A new study of Penns impact on the Philadelphia and Pennsylvania economy shows that the University is one of the regions and the states main engines of growth.
The study, based on fiscal year 1997 data and conducted for Penn by PricewaterhouseCoopers (PwC), shows that Penn stimulates more than $4 billion in direct and indirect economic activity in the state, including $1.5 billion in Philadelphia alone. This activity supports the equivalent of more than 46,000 full-time jobs in the region, including more than 19,000 at Penn. With 28,169 full- and part-time employees in fiscal year 1998, the University is the regions largest private employer.
Some figures in the report illustrate just how important Penn is to the local economy:
Total employment in the city of Philadelphia fell 13 percent from 1990 to 1997, while employment at Penn facilities in the city rose 3 percent.
Penns average annual growth rate over the same seven-year period was 9 percent, five times the annual growth rate for the region as a whole.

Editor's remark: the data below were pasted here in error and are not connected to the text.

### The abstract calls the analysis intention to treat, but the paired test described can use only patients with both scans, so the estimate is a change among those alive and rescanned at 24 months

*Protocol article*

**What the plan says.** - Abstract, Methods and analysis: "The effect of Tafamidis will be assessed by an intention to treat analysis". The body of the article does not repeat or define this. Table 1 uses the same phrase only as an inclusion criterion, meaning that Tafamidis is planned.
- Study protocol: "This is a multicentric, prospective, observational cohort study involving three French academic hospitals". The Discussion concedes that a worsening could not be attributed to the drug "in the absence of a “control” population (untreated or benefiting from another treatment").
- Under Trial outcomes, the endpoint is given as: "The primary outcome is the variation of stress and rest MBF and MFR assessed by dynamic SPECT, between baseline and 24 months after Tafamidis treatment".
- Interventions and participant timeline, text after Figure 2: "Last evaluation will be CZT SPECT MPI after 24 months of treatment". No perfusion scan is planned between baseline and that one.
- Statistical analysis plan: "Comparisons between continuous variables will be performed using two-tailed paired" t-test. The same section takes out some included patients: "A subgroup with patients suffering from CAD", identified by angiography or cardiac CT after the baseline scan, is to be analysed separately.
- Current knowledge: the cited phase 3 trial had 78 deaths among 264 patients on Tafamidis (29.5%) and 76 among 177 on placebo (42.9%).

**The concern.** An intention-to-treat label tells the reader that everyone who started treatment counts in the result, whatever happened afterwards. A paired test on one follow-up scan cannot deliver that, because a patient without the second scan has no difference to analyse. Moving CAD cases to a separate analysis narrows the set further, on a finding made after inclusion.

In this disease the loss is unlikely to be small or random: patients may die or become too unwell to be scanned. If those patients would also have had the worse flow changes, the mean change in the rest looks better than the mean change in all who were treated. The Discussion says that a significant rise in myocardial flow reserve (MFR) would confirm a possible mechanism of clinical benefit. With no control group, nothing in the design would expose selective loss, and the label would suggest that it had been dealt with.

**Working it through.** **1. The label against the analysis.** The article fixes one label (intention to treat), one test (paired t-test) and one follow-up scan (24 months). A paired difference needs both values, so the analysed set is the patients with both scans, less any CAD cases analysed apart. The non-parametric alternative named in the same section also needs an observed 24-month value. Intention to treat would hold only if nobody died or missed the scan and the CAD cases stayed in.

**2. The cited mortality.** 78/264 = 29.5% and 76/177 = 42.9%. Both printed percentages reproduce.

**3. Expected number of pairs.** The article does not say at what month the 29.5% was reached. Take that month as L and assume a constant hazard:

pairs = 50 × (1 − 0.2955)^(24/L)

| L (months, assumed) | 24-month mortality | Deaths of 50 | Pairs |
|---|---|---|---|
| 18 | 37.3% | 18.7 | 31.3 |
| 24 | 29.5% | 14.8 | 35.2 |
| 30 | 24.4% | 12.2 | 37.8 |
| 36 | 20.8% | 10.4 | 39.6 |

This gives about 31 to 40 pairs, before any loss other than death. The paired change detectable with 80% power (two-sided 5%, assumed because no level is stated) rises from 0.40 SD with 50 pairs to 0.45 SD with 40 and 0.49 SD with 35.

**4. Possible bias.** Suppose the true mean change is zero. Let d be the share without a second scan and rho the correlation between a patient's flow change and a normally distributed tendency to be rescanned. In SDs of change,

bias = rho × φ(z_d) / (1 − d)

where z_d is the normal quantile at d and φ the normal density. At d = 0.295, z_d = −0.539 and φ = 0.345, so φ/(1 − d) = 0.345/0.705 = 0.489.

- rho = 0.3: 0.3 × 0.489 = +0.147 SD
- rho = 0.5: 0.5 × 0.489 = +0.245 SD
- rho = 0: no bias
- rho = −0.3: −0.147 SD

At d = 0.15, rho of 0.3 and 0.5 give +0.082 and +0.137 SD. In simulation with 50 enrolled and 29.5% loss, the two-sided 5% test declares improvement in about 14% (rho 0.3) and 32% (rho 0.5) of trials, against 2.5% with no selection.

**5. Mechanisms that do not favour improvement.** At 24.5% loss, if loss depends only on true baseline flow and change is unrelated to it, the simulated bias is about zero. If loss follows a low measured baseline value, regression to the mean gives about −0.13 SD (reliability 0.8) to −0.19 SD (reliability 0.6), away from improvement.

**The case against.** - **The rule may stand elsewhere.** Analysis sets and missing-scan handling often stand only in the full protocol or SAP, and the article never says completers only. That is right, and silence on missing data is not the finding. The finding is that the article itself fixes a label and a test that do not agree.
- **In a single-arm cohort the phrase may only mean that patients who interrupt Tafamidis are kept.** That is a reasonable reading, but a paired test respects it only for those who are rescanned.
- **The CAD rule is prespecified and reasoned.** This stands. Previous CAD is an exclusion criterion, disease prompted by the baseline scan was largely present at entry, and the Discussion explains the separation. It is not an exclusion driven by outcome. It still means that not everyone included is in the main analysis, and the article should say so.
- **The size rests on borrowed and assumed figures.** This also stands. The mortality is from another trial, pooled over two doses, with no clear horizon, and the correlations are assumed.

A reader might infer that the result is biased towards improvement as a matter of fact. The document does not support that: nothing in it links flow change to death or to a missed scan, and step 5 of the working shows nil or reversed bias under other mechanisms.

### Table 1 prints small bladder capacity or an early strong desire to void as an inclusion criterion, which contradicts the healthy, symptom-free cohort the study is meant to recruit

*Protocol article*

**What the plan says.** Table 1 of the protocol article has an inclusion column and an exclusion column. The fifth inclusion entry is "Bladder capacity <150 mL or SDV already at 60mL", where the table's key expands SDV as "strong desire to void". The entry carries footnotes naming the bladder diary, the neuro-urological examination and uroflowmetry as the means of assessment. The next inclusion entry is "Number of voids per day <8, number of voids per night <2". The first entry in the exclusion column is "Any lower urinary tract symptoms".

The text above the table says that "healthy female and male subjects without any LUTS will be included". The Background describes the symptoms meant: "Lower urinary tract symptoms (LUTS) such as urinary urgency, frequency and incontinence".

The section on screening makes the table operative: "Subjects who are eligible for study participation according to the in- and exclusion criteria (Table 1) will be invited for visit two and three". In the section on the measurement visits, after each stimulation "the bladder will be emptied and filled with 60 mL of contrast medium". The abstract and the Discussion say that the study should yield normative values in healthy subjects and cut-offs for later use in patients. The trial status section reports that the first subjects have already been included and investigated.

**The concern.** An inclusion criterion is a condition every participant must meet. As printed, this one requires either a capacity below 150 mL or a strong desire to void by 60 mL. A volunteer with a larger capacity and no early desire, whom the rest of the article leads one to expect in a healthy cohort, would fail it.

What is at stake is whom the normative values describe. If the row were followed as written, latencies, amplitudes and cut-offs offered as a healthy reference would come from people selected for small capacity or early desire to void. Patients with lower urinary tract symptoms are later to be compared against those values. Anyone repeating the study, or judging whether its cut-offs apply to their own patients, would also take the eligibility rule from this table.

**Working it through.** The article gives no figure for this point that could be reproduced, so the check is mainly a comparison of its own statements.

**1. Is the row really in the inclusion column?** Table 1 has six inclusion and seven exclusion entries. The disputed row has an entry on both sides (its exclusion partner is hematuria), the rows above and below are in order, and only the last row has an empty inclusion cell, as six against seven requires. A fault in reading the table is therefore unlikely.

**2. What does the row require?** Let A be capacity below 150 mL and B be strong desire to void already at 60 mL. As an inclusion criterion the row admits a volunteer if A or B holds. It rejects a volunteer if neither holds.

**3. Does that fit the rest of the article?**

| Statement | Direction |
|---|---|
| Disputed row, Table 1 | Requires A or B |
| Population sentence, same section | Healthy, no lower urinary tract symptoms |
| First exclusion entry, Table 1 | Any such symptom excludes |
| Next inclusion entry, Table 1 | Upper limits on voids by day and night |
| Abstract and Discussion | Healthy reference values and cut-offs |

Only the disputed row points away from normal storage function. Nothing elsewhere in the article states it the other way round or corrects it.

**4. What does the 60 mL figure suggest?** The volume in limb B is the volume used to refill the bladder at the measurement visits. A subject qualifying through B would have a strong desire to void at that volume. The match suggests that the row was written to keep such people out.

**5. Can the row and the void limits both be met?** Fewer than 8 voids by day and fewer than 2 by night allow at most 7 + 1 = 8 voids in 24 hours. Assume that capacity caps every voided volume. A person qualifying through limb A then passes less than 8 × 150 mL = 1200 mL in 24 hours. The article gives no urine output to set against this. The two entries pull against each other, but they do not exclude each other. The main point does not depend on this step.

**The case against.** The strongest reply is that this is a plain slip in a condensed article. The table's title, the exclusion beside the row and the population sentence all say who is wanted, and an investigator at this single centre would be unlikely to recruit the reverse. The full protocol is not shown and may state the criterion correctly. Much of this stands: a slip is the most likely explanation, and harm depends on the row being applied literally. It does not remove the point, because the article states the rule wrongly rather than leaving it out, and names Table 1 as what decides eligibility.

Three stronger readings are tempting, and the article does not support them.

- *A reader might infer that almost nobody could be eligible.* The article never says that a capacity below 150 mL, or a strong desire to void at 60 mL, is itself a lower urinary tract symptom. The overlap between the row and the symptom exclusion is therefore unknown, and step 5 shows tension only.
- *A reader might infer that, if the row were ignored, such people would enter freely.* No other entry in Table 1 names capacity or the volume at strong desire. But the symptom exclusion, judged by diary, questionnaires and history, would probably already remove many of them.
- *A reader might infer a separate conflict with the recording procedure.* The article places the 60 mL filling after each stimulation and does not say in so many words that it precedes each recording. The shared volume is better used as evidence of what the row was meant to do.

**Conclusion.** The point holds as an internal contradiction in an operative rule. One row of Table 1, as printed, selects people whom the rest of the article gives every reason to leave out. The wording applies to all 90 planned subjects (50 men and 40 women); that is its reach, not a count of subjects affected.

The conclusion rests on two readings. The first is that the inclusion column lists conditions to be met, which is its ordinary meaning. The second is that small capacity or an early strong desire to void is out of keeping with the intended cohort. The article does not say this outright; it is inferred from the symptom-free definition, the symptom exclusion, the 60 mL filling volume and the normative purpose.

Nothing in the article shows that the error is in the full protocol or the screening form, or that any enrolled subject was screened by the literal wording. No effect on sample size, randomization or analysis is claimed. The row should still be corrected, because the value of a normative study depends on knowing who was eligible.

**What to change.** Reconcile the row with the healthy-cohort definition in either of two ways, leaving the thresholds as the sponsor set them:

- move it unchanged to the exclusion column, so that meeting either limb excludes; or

Penns efforts have helped 219 new local companies get off the ground, including 38 firms using Penn faculty research.
Equally important, said Jack Shannon, managing director for economic development in the Office of the Executive Vice President, are Penns efforts to keep those economic benefits in the neighborhood.
The PwC study shows that Penns purchases from West Philadelphia businesses increased more than fourfold (from $10 million to $42 million) from 1995 to 1998, and Shannon said, Greater Philadelphia Urban Affairs Coalition figures on Sansom Common show that our efforts have had substantial positive benefits for the community. For example, 168 residents of West and Southwest Philadelphia worked on the project, and nearly 45 percent of the projects contract dollars went to minority- or woman-owned businesses.
Shannon also noted that area leaders have become more aware of the need to keep more highly educated workers in the state and the region, and that Penn is helping efforts to make the region more appealing to college graduates.
Finally, he said, The report confirms for all of us the very important fact that the fortunes and futures of the University, the city and the commonwealth are inextricably tied together for both good and bad.
Originally published on December 2, 1999